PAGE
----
Hiking in Mediterranean woodland around Mount Carmel (1)

Each year final year Kew Diploma students are given an opportunity to apply for the Worms Travel Bursary.  The successful candidate visits the JBG for four weeks and of course has the chance to discover plants in the wild growing elsewhere in Israel.  This year’s WTB scholar is Olivia.

I have loved exploring some of the arid desert regions towards the south of the country since I arrived in Israel almost three weeks ago. However, being English, by last weekend, I was in need of a green ‘fix’, so I headed up North towards the wooded terrain of Mount Carmel.

I started my walk at Kibbutz Yagur, where on this very hot May morning, girls dressed in jodhpurs, led ponies to a show-jumping arena, whilst a man on a megaphone called out their scores. I could hear the hum of traffic from the motorway I had just left behind, and with the mountains hidden behind buildings, I began to wonder if I was in the right place.

A short walk later, I entered a gate to the Yagur Reserve and I was completely transported.

A beautiful Mediterranean hillside, punctuated with low-growing trees and large boulders rose in the heat before me. In the slightly cooler shade of the trees, hundreds of butterflies played about, whilst the sound of crickets rang out from the grasses below.

I had specifically come to see the Mediterranean woodland and marquis vegetation, dominated by  Quercus calliprinos (Palestine oak) and other relatively low-growing evergreen trees and shrubs such as Pistacia lentiscus. The paucity of natural springs here has limited human settlement, which has allowed the natural woodland to remain relatively well preserved.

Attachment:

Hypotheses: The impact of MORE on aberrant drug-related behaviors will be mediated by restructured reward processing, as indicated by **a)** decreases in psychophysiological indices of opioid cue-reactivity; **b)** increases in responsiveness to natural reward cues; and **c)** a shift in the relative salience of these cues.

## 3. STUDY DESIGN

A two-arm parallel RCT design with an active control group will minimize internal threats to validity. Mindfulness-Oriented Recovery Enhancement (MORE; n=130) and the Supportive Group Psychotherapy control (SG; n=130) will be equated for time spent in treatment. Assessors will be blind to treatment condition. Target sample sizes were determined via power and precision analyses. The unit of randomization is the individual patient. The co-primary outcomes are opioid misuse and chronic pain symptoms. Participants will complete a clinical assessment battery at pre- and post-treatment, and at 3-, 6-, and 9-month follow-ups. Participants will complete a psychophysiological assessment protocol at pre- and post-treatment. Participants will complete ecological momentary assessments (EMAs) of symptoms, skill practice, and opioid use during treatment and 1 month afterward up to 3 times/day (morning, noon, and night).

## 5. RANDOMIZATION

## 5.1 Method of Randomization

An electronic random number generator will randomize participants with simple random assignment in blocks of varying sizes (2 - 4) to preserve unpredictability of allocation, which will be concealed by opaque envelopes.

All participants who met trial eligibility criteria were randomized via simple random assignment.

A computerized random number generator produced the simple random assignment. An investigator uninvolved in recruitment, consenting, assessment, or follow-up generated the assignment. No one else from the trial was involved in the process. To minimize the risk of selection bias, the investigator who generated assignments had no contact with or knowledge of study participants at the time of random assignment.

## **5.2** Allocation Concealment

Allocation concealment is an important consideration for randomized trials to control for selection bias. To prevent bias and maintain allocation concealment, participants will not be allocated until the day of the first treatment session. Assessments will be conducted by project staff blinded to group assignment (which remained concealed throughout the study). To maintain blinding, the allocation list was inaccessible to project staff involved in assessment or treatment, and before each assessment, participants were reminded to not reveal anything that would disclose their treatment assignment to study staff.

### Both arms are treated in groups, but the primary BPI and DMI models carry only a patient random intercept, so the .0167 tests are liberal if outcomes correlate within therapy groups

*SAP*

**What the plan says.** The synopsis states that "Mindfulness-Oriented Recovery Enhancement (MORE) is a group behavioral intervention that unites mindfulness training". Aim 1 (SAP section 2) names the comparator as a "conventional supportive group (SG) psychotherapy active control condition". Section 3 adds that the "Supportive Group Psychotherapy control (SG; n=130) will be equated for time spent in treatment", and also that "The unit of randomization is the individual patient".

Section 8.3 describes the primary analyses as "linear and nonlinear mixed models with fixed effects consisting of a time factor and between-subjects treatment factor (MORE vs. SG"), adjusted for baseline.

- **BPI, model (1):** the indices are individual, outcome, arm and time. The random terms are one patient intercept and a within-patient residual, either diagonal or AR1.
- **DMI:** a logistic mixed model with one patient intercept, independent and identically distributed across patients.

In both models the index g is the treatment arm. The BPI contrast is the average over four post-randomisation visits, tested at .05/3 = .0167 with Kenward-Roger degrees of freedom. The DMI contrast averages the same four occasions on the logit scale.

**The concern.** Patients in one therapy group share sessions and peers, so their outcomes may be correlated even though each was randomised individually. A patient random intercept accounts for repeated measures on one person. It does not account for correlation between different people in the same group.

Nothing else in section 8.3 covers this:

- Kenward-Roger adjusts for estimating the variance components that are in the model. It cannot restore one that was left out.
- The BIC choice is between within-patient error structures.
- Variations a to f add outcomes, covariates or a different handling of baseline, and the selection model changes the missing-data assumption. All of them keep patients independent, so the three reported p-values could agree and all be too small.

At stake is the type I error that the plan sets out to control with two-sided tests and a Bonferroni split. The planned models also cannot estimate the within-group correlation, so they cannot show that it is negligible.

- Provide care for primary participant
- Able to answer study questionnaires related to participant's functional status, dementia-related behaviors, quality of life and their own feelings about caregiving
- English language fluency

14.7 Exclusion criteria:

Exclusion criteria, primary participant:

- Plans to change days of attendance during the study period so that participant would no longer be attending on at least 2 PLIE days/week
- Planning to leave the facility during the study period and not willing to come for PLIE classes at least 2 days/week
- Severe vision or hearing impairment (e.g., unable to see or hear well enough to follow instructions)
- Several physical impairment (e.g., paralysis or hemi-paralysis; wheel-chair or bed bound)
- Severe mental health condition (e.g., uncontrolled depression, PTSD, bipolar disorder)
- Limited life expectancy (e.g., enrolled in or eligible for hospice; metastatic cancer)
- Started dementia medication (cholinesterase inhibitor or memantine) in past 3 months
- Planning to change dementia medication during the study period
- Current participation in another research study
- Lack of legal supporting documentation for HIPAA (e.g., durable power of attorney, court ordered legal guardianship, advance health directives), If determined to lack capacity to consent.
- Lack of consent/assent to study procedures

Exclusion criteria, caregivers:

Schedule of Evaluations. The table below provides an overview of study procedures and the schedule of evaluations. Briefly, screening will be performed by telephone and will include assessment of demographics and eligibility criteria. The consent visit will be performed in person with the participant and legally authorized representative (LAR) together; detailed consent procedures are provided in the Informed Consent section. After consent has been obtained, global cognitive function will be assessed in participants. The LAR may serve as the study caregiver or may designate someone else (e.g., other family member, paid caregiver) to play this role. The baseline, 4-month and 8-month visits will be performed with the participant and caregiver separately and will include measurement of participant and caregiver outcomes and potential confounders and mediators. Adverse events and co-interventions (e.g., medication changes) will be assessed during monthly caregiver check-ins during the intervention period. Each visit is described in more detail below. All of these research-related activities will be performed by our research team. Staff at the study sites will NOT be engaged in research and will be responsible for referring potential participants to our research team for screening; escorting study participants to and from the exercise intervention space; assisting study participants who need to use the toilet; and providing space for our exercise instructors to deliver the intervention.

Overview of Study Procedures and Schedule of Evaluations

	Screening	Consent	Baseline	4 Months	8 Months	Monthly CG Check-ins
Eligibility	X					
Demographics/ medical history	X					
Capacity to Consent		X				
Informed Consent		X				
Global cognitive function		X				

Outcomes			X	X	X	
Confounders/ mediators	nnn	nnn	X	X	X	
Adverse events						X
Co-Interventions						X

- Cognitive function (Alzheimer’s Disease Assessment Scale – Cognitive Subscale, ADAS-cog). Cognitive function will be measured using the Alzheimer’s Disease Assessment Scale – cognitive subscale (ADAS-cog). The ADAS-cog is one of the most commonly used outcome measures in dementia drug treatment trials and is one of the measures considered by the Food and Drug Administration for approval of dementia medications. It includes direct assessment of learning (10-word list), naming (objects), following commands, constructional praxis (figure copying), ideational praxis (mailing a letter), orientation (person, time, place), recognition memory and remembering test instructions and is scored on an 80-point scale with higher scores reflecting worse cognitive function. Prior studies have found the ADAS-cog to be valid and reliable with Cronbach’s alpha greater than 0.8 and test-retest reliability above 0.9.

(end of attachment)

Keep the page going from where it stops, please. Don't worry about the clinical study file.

Forested hillside of the Yagur Reserve, near Mt Carmel. Dwarf trees dominated by                    Quercus calliprinos

Botanical Garden Visits (2)

This is the second report on a recent visit by UK Friends Trustee, Aaron Bertelsen who works at Great Dixter together with two of their interns.  Here Stephen writes about his impressions of the JBG.

When I applied for the Christopher Lloyd Scholarship at Chanticleer and Great Dixter, all of my horticultural training had been in the northeast United States. I thought England was exotic with its winters just warm enough to grow another range of plants not hardy enough for New York. Like other Dixter students before me, I decided to use travel funds given by Chanticleer to visit botanic gardens in Israel and observe plants in the wild. A completely different climate and plant palate in Israel opened my eyes to a new type of gardening.

Our tour of the Jerusalem Botanic Garden was led by Aaron Bertelsen, a co-worker at Great Dixter and a Trustee of the UK Friends of the Gardens (and an alumnus of the Internship program)  and Brandon George, a current intern at the Gardens, from America.

jbg image by stephen

Like other botanic gardens, the JBG was organized into geographic regions and biomes. Their mild winters allowed for plants impossible to grow outdoors in more temperate botanic gardens. Species normally regulated to pot culture and glass houses in the US and England were blooming in the ground in sizes and masses I’ve never seen before. I learned new genera and even recognized some plants from my own American biome surviving in Israel’s climate. Brandon was also able to give us a back-of-house tour, showing us his work propagating rare Mediterranean plants in the nursery and giving us a sneak peak into the newly-extended Conservatory.

Our trip to Israel wouldn’t have been complete without exploring Jerusalem. Luckily the Botanic Garden is easily accessible from the center of the city. We were able to visit the religious and historic sites, fill ourselves on great food, and explore the Shuk and other markets. The city was as diverse, in people, places, and culture, as its plants. I hope to return soon.

To apply for a horticultural scholarship at the Jerusalem Botanical Gardens, go to, read the details and download an application form.